On the Street Where You Live - Lovelace Road By Ian McInnes

The first development plans for Lovelace Road and the north end of Rosendale Road were prepared by C E Barry, the Estate Architect and Surveyor in 1907. The first serious building proposal was from the well known local builder, A H Williams, who, in November 1911, made offers for land in both roads. In Rosendale Road he offered to take a frontage of 432 feet, at a rate of approximately 3s 9d per foot of frontage, to build 18 houses to be designed as flats on two floors, and in Lovelace Road his offer was for 16 plots for similar but cheaper house/flats at a price equating to 2s per foot. In his offer Mr Williams also pointed out that there was no sewer on Lovelace Road and that he expected the Estate to pay for one to be installed prior to work starting. The Governors were not overly impressed and told Mr Williams that the site afforded one of the best views in Dulwich and was 'worthy of a very much higher class of property'. They also told him that they would not accept flats in this location but they did arrange for the installation of the sewer (it cost £900). In April 1912, agreement was reached to start work in Rosendale Road and, by the end of 1914, twenty seven houses; (numbers 191-245) had been completed before the First World War effectively ended any further construction.

In November 1920 Mr Williams returned to the Governors with a proposal to build five bungalows on a site between the corner of Lovelace Road and No. 191, the last pre-war house in Rosendale Road. However, only a few weeks after signing the Building Agreement, he had to come back to the Governors as he was having serious problems selling the similar bungalows that he had under construction in the west part of East Dulwich Grove (now Village Way). He wrote 'I have not sold a bungalow in East Dulwich Grove for over three months, and in the present condition of things very much doubt the wisdom of continuing this type of house here. The accommodation it presented is too costly a form to find a market in the rapidly changing conditions. I am venturing therefore, to submit a proposal, to erect 12 houses, in blocks of six, offering the same accommodation and the same sized rooms as the bungalows but arranged in a form which, I think, would bring them within the reach of an excellent class of buyer, which today I am losing through their sheer inability to purchase'

C E Barry supported him and the Governors allowed him to change the design and build a series of terraced houses (numbers 167-191 Rosendale Road). Things went fairly smoothly by Dulwich standards, there was a small argument over the actual start date of the leases, which Mr Williams won, but he failed in an attempt to reduce the specification by using zinc instead of lead over bays, coal cellars and larders, and 7/8 inch instead of 1inch flooring and smaller drain pipes - the Governors would have none of it.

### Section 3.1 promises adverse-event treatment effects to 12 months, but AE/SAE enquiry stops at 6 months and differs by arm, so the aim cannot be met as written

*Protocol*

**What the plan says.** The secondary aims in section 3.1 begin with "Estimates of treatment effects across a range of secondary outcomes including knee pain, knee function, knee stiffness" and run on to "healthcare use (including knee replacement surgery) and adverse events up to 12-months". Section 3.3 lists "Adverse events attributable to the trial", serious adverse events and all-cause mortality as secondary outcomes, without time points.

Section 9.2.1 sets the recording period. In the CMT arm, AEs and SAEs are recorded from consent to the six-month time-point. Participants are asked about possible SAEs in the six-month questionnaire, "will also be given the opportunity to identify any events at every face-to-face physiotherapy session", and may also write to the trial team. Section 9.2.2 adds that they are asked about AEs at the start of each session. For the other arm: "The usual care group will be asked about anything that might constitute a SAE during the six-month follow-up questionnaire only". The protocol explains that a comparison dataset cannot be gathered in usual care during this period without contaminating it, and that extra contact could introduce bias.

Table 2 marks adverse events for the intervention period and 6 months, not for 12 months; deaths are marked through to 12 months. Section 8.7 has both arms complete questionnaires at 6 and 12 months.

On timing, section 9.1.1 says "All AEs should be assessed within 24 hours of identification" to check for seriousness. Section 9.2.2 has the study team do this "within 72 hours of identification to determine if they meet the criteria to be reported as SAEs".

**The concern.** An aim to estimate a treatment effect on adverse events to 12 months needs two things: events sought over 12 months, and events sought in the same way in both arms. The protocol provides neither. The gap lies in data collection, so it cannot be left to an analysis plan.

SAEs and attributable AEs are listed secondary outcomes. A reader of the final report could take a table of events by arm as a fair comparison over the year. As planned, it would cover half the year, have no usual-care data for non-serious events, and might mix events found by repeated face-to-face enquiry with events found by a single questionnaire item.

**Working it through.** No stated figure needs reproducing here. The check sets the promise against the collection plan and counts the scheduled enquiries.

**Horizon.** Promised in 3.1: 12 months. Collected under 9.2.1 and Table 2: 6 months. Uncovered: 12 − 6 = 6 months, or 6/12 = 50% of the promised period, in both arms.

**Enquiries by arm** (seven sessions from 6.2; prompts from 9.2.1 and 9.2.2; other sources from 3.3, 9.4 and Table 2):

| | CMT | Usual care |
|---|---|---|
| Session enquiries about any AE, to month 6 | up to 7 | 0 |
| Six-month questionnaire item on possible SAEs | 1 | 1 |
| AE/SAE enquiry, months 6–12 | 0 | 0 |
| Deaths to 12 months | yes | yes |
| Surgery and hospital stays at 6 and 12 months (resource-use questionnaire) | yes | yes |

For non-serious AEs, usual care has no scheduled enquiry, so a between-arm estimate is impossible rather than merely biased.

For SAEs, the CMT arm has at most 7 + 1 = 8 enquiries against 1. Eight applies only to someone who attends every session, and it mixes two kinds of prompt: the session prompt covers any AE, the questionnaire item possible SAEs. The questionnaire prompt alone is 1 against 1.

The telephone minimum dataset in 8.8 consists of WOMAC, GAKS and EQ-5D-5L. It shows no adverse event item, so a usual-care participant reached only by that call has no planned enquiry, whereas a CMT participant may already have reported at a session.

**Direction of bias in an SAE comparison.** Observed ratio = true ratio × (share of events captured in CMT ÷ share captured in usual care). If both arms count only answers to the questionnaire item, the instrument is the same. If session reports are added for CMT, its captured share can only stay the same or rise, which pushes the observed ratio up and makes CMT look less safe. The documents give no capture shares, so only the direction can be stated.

The first builder actually to build in Lovelace Road was Messrs H P and S H Smith, another local firm, who are, perhaps, better known for their development in Allison Grove. They offered 6s per foot frontage for the sites south of Mr Williams' but at the same time the Governors managed to obtain a better offer from another developer, the London Structural Company, at 7s 6d. Unfortunately this proved to be a try-on and a Mr Norris, the director of the latter company, wrote to the Governors in January 1924 withdrawing their offer saying that 'his company were only taking the site for the purpose of keeping their men employed, and as they were now very busy, they are reluctantly compelled to withdrew their offer.' The Governors were very unhappy but the Solicitor advised that they had no claim against Mr Norris and they finally agreed to Messrs Smith's previous offer. The Smiths agreed to finish their houses by June 1926 and the designs by E A Knapman, a surveying practice located in Dulwich Village, were passed in December 1924.

There was a minor argument over the heights of fences, and they were still building after June 1926, but the only actual problem seemed to be over Mr Smith's proposal to present one of the houses to one of his sister as a wedding present. He applied to the Governors for permission 'to have two friends residing in the house with her as her husband will be away from home a great deal.' He gave an undertaking that no structural alterations would be necessary, and that, to all external appearances, the house would be exactly the same as those adjoining. He did however propose to fix a sink in one of the first floor back rooms and also a portable dresser. Today it all sounds very harmless but the Governors declined his application. It is not known whether he did it anyway.